As children, many of us were counseled to treat “work before play” as a sacred mantra. While the advice was well intentioned, neuroscience makes a compelling case for rethinking the order of operations. “Happiness,” advises Emma Seppälä, Ph.D., in The Happiness Track, “is not the outcome of success, but its precursor.”
Perhaps, then, we should take a cue from Scandinavia, home to the world’s happiest countries. Despite working around 360 fewer annual hours than Americans, employees in Scandanivian countries generate a higher annual GDP, per capita, than the U.S.
Could it be that these dual achievements of happiness and productivity flow from a common Scandi wellspring? As living organisms, our brains are subject to natural biological limits that significantly benefit from frequent, mindful breaks—something Scandinavian culture excels at nurturing—in order to maximize attentional resources. Leaders can use this insight to develop smarter, more effective policies for their teams.
A recipe for effective capacity
Though literally translating to “coffee,” the Swedish tradition of fika is less about caffeine, and more about taking time, every day, to pause, contemplate, and recharge. The Danish-inspired institution of hygge, similarly, is less about warm cocoa and snuggly blankets, and more about consciousness, connection, and presence.
These shared norms amount to much more than cozy, cultural niceties. A growing body of research reveals that these and other similar practices can reduce stress and unlock your full capacity for productivity and innovation.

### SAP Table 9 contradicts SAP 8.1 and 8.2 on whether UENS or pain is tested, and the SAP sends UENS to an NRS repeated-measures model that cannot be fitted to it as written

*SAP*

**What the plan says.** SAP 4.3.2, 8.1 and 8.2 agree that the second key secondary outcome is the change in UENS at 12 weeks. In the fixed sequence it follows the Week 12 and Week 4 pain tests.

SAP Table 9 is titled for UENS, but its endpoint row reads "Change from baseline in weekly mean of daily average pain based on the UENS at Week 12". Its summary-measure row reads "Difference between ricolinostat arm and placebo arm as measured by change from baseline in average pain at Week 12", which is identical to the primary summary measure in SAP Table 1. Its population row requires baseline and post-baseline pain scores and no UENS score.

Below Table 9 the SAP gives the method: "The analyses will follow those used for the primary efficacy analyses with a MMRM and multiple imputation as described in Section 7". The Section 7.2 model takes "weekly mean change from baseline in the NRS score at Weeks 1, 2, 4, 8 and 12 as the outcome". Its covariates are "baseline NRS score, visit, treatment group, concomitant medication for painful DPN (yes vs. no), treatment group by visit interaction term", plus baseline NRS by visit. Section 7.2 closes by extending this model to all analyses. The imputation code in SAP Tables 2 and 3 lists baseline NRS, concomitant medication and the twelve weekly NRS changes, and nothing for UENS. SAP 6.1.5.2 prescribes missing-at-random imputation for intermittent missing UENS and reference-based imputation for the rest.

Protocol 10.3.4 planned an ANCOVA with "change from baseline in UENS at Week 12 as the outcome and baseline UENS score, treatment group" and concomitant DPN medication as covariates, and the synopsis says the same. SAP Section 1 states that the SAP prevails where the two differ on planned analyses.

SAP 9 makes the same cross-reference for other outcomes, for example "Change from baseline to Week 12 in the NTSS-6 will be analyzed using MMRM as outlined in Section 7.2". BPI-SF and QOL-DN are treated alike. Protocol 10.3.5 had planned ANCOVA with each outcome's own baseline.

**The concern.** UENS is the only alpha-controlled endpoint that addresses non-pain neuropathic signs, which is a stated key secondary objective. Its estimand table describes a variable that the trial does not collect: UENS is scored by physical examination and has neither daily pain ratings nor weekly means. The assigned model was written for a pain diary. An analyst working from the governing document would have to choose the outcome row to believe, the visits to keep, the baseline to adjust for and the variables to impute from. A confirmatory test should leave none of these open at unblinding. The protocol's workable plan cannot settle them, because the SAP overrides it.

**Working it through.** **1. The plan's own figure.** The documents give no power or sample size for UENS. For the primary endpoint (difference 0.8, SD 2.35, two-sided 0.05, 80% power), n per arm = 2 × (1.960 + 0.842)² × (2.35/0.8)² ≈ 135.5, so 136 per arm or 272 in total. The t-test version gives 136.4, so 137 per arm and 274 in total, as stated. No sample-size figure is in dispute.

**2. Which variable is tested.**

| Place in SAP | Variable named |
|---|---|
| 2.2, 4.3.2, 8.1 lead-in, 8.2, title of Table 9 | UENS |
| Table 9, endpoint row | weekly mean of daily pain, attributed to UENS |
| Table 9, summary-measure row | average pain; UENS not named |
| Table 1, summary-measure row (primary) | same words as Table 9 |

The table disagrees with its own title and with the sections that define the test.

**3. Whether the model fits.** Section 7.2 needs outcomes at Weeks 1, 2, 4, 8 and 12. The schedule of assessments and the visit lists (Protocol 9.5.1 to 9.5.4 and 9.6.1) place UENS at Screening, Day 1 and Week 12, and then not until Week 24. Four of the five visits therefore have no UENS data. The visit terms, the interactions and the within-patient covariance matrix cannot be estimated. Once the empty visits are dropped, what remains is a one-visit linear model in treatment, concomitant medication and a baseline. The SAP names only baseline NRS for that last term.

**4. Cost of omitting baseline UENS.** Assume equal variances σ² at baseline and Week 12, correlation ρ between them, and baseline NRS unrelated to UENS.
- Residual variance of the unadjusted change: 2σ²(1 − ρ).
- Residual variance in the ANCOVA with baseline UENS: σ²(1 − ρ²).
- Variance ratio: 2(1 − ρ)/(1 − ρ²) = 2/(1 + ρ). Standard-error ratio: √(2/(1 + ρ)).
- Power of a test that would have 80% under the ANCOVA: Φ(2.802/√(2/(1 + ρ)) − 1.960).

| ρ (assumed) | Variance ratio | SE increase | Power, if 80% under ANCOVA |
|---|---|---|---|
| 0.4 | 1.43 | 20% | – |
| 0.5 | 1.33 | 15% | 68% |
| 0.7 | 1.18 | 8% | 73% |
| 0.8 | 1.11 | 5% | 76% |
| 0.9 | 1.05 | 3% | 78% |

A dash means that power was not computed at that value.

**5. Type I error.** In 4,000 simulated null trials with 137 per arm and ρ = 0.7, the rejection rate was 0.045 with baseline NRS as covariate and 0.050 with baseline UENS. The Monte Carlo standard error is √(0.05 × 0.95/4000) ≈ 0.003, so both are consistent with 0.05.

Frequent breaks have been shown to improve focus and performance. Mindfulness can reduce anxiety and depression. Fewer work hours can heighten productivity. And, as examined by the NeuroLeadership Institute, quiet moments, coupled with inward reflection, positivity, and distance from your challenges can enable lasting insights—those inspiring “Aha!” moments critical to long-term organizational success.
The NeuroLeadership Institute has also extensively studied cognitive capacity and its significance in the age of information overload. The research clearly suggests that thinking, problem-solving, learning, and communication are all powerfully impacted by active management of the brain’s processors, particularly the energy-hungry prefrontal cortex.
Active strategies for restful moments
Given the significance of cognitive capacity—not to mention our newfound global push for remote and virtual work—business leaders would do well to get cozy with an increasing number of strategies to help protect this precious resource. Even if your company is not quite ready to institute shorter work weeks, here’s a few ideas to get you started:
It may feel unnatural at first, but avoid the temptation to equate overtime with overachievement. While “work before play” may be in need of a rethink, “less is more” definitely deserves its day in the sun.